Great Plains Studies, Center for


Date of this Version



Great Plains Quarterly Vol. 29, No. 4, Fall 2009, pp. 287-300


Copyright 2009 by the Center for Great Plains Studies, University of Nebraska- Lincoln


Nebraskans of the early twenty-first century have had few encounters with railroads. Passenger trains are nearly extinct, and freights run over only a few main lines. But without the railroads that began to crisscross Nebraska in the 1860s, it may have taken years for significant settlement to reach throughout the territory that became a state in 1867. As history unfolded, Nebraska became a state more rapidly than expected. Against a backdrop of threats from competing railroads, extreme weather conditions, and remnants of Civil War politics, two key institutions led settlers into the new state: the railroads and the newspapers. The story of these two enterprises and their impact on the state gives readers insight into how much change has occurred in both railroads and newspapers since the pioneer days of the late 1800s.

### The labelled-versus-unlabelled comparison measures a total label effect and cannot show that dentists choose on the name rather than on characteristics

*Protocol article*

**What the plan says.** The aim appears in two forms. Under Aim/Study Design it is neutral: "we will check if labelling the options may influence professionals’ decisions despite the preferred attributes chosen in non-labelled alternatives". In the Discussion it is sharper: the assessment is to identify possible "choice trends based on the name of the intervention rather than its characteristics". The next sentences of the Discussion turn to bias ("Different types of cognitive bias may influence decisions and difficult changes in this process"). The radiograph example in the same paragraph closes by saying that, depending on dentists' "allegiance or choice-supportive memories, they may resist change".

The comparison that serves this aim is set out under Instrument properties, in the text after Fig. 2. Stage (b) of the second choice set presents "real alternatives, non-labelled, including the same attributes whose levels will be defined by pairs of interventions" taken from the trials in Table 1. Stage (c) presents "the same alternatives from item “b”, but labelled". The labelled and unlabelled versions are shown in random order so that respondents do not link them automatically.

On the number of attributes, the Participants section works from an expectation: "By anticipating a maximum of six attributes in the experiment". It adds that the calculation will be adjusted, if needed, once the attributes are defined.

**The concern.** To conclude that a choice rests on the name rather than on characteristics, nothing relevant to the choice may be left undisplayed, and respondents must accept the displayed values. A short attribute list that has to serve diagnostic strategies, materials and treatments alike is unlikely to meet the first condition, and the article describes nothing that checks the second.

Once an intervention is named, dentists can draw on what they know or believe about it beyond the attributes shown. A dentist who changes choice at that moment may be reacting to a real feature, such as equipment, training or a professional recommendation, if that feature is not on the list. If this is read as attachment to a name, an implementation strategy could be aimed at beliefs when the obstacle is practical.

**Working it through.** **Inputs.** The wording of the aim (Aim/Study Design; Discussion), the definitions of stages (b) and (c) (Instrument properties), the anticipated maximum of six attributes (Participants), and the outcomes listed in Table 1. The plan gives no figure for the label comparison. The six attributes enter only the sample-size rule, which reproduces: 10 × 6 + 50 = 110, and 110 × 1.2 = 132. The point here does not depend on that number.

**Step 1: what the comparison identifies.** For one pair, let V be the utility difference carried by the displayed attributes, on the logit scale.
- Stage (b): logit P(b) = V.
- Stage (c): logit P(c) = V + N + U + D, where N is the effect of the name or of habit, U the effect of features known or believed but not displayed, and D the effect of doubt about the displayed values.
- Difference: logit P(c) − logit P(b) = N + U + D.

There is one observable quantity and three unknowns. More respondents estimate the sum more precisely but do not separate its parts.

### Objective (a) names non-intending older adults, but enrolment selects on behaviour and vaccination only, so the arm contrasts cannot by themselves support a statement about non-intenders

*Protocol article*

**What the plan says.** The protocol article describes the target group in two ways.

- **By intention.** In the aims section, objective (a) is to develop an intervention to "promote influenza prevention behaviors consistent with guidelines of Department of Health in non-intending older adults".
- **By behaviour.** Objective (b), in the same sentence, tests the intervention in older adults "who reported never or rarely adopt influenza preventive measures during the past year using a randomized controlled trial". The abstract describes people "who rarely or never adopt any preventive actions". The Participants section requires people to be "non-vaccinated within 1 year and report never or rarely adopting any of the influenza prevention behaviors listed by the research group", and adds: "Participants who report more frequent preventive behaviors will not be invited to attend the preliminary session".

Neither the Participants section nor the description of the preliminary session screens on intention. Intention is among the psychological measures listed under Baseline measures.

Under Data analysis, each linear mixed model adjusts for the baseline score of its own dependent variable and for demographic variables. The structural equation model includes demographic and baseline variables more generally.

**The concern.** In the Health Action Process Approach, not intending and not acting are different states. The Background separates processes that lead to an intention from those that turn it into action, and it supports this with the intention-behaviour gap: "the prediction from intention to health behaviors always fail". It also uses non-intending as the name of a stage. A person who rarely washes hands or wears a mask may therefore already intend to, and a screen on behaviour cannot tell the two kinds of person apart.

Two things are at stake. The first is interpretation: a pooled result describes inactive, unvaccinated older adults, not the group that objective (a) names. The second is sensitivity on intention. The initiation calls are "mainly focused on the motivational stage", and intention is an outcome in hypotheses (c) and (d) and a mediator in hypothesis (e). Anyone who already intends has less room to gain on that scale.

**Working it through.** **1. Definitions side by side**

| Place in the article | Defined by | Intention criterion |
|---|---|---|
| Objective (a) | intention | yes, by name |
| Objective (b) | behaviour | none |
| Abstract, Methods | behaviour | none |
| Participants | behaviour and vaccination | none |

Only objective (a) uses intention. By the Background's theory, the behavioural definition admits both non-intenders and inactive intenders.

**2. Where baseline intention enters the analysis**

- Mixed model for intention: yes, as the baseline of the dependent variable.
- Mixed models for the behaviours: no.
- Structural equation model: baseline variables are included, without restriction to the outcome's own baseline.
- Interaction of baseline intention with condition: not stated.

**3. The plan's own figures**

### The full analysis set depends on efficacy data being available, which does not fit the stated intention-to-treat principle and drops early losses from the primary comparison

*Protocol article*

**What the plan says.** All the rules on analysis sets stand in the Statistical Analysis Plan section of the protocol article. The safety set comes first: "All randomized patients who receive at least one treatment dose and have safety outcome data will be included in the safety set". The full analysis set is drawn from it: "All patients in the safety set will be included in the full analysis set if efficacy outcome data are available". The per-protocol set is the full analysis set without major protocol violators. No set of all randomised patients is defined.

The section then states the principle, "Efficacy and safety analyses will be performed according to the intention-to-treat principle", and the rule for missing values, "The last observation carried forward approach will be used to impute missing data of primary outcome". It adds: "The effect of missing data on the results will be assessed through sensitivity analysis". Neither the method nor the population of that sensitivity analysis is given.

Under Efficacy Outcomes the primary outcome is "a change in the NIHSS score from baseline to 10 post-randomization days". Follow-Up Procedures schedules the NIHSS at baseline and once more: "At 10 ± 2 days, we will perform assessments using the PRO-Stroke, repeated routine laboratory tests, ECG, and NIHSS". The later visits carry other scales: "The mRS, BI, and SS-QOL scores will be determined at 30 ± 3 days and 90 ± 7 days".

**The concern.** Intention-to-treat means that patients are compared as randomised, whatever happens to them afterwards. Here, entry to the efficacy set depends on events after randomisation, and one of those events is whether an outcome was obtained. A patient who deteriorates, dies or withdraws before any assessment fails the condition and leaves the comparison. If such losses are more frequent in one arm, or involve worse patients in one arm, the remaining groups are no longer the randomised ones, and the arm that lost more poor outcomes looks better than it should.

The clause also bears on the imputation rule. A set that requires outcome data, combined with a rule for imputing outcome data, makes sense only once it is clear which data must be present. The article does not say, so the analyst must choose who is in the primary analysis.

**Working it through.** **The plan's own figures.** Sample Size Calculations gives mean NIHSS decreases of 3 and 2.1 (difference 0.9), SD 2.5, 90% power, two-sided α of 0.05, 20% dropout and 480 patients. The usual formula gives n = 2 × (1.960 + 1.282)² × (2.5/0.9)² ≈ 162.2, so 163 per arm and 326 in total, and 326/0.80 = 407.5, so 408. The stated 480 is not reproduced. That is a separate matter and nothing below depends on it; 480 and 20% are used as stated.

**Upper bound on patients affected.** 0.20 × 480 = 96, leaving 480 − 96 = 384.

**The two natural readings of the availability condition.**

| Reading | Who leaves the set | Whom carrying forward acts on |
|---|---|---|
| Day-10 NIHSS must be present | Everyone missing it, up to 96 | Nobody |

Businesses today depend on railroads to tran~port freight such as coal, chemicals, and food products, and to a lesser extent, passengers, across the continent. But early railroad history reveals a different focus. Though the rails were originally envisioned as a way to supply troops on the frontier, the early developers scrambled to make it a viable business. The railroads needed to finance their investment by selling the land granted to them by the government and by building a base of customers for their services.